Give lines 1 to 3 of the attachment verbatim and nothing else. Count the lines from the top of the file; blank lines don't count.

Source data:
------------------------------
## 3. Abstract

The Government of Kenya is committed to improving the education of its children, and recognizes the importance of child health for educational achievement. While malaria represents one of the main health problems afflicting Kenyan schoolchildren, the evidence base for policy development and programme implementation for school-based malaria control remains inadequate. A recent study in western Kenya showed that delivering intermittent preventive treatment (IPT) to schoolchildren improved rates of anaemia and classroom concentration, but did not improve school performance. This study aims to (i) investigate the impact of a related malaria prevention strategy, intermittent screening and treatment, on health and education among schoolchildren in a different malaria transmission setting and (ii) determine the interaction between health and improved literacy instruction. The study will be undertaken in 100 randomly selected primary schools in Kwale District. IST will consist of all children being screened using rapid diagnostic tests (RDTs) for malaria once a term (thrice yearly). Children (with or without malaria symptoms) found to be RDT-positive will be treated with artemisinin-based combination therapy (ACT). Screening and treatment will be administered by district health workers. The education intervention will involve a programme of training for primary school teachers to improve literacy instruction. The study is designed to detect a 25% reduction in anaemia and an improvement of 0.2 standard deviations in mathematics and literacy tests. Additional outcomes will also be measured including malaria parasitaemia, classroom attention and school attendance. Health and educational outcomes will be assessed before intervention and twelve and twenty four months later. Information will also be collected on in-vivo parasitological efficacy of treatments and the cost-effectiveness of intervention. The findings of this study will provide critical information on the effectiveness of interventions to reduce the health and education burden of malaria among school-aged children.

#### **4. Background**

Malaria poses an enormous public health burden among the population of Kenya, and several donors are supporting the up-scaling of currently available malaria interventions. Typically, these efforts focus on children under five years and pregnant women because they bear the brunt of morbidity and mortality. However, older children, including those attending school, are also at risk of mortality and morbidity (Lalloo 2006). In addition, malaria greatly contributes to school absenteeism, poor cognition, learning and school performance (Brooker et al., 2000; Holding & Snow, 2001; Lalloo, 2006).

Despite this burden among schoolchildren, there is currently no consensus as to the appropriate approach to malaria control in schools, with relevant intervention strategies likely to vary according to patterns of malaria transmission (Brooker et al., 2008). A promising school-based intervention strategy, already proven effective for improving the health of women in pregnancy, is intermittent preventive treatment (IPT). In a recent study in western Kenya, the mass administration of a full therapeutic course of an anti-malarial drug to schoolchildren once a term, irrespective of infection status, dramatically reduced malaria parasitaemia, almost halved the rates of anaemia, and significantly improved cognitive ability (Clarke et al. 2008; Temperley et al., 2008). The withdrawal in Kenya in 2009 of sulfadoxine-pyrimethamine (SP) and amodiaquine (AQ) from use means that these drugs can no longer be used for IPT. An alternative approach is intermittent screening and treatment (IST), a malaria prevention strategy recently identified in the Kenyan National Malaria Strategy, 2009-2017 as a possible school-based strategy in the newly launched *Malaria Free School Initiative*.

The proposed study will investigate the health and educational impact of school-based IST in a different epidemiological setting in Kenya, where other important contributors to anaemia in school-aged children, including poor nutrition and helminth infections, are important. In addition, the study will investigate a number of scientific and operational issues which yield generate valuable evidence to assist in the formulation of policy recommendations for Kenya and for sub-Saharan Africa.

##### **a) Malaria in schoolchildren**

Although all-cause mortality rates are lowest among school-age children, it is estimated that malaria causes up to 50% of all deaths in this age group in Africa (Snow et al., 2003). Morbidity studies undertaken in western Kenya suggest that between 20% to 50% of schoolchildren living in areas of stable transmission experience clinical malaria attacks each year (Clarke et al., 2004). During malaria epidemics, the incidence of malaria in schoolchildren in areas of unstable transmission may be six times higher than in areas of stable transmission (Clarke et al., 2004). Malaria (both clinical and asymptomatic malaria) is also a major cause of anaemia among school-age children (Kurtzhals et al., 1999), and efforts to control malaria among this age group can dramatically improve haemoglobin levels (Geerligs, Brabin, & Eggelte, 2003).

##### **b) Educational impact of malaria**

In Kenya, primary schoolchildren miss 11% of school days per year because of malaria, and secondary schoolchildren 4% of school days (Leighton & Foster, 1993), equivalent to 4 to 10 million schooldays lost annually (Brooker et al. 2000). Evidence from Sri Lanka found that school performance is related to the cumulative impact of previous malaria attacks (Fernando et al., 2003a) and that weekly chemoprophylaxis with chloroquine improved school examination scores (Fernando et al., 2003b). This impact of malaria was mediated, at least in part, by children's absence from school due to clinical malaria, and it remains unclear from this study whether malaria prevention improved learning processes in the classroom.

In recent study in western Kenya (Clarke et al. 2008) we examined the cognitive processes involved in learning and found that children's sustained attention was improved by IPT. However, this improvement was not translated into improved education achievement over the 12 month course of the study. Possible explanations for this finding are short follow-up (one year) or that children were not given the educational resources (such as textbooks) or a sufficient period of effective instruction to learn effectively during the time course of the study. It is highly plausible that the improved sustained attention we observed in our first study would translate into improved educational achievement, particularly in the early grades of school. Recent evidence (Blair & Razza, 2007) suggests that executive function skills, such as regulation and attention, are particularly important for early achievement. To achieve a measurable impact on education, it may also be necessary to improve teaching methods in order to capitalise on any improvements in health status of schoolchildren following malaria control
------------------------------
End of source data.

## 3. Abstract

The Government of Kenya is committed to improving the education of its children, and recognizes the importance of child health for educational achievement. While malaria represents one of the main health problems afflicting Kenyan schoolchildren, the evidence base for policy development and programme implementation for school-based malaria control remains inadequate. A recent study in western Kenya showed that delivering intermittent preventive treatment (IPT) to schoolchildren improved rates of anaemia and classroom concentration, but did not improve school performance. This study aims to (i) investigate the impact of a related malaria prevention strategy, intermittent screening and treatment, on health and education among schoolchildren in a different malaria transmission setting and (ii) determine the interaction between health and improved literacy instruction. The study will be undertaken in 100 randomly selected primary schools in Kwale District. IST will consist of all children being screened using rapid diagnostic tests (RDTs) for malaria once a term (thrice yearly). Children (with or without malaria symptoms) found to be RDT-positive will be treated with artemisinin-based combination therapy (ACT). Screening and treatment will be administered by district health workers. The education intervention will involve a programme of training for primary school teachers to improve literacy instruction. The study is designed to detect a 25% reduction in anaemia and an improvement of 0.2 standard deviations in mathematics and literacy tests. Additional outcomes will also be measured including malaria parasitaemia, classroom attention and school attendance. Health and educational outcomes will be assessed before intervention and twelve and twenty four months later. Information will also be collected on in-vivo parasitological efficacy of treatments and the cost-effectiveness of intervention. The findings of this study will provide critical information on the effectiveness of interventions to reduce the health and education burden of malaria among school-aged children.

#### **4. Background**